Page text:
A good running game could also make it easier for QB Tarvaris Jackson. The decision to start Jackson is one of the shakiest in the league. It's not that Jackson isn't talented -- he is. But he is also very raw. If the Vikings can come up with a running game that allows him to throw fewer than 30 passes a game, Jackson could be the surprise quarterback of the season.
New England Patriots
3. Randy Moss, wide receiver, New England -- The only thing fans need to see at training camp and in the preseason is Tom Brady firing high, long, arching passes that Moss snatches in the back of the end zone. Moss doesn't have to catch 80 passes to be a success for the Patriots. He just has to score touchdowns, which is his specialty. Brady does a great job spreading the football to all of his receivers. Unlike Terrell Owens, Moss understands he doesn't have to catch every pass for a team to win. Sure, he got bored in Oakland. The Raiders didn't win and they didn't do a good job of getting the ball to him. Brady will have games in which he will throw only two or three times to Moss, but if those catches become two or three touchdowns, the trade -- which, for just a fourth-round pick, was a bargain -- will be one of the major success stories of the season and could result in a Super Bowl ring. Unlike T.O., who is all about himself, Moss made a sacrifice to become a Patriot. He took a $7 million pay cut. Try getting cab fare from T.O.
4. Willis McGahee, halfback, Baltimore -- Jamal Lewis was the perfect back for years in Baltimore. He wore down opposing defenses with his big, fast body, helped the offense control the clock, score a few points and then let the Baltimore defense do the rest. But the organization wanted a different look, and McGahee will give Brian Billick the ability to spread the field. The transition begins in training camp. Even though McGahee caught only 18 passes last year, he is expected to be more of pass-receiving presence than Lewis. The change is perfect for McGahee. He's ideal in a one-back set. Lewis loved running behind fullbacks, but McGahee doesn't care. He's a physical, downhill runner. Without the fullback on the field, Billick can experiment with more three- and four-receiver sets. The Ravens have been drafting talented young receivers in the past couple of years, but they didn't see the field as much because the Ravens ran so many two- and three-tight end sets. Watch McGahee in camp to catch a glimpse of Billick's plan for the offense.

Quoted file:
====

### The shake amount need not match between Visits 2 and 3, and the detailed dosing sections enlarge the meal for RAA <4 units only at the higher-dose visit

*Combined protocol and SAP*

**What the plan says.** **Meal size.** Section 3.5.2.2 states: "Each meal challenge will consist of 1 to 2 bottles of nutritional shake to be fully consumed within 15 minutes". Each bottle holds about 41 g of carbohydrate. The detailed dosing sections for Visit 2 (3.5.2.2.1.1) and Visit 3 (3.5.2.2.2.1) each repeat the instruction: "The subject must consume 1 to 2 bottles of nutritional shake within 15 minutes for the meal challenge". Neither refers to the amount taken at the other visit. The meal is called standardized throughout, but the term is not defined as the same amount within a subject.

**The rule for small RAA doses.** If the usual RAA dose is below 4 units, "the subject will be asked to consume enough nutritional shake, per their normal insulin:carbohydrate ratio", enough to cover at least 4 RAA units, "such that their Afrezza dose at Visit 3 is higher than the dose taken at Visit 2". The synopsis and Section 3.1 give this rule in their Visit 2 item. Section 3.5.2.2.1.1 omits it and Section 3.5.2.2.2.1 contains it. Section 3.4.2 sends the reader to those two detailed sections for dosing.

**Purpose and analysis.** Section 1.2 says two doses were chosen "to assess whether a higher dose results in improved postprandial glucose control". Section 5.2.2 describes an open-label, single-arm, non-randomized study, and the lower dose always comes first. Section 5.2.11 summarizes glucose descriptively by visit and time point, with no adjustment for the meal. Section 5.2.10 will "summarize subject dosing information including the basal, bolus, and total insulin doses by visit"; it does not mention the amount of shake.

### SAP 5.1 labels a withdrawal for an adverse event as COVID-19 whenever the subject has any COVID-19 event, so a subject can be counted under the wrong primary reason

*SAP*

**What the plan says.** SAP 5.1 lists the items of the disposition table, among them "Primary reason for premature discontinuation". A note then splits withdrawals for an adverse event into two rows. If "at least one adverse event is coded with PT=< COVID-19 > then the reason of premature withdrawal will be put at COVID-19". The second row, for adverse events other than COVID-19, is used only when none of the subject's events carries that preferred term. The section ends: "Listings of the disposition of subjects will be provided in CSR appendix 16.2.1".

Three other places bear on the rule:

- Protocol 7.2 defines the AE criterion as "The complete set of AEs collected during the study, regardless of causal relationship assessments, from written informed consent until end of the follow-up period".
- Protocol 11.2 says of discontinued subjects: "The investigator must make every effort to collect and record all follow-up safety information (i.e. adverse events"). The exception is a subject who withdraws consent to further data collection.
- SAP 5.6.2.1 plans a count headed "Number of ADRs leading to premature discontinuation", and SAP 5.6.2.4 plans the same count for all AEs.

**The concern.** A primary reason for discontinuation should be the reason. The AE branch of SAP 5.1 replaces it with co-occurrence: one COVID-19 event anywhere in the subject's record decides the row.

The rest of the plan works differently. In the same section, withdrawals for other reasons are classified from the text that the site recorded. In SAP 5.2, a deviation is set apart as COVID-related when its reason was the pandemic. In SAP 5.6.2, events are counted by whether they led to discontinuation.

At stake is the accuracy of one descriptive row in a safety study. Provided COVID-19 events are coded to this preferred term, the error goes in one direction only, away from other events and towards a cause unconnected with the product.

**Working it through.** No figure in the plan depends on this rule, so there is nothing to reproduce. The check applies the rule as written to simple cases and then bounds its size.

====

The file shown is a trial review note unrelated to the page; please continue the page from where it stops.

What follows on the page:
Tampa Bay Buccaneers
5. Jeff Garcia, quarterback, Tampa Bay -- Coach Jon Gruden has been looking for a new Rich Gannon for years. When Gannon went from Kansas City to Oakland (when Gruden coached there), the Raiders went from an average team to a Super Bowl contender. Gannon was a fiery leader and acted like an NBA point guard in distributing the football. Gruden wants something similar from Garcia. The Bucs have weapons but haven't gotten the most out of Cadillac Williams and Michael Clayton in the past two years, partially because of all the question marks at quarterback. Garcia's job is to make everyone perform better. Last year, Garcia stepped into an Eagles offense that needed more of a running presence for years and made enough handoffs to get the Eagles back on top of the NFC East. Garcia's can't be asked to carry a team, but he's smart enough to know he can use the talent around him to accomplish his mission.
John Clayton is a senior writer for ESPN.com.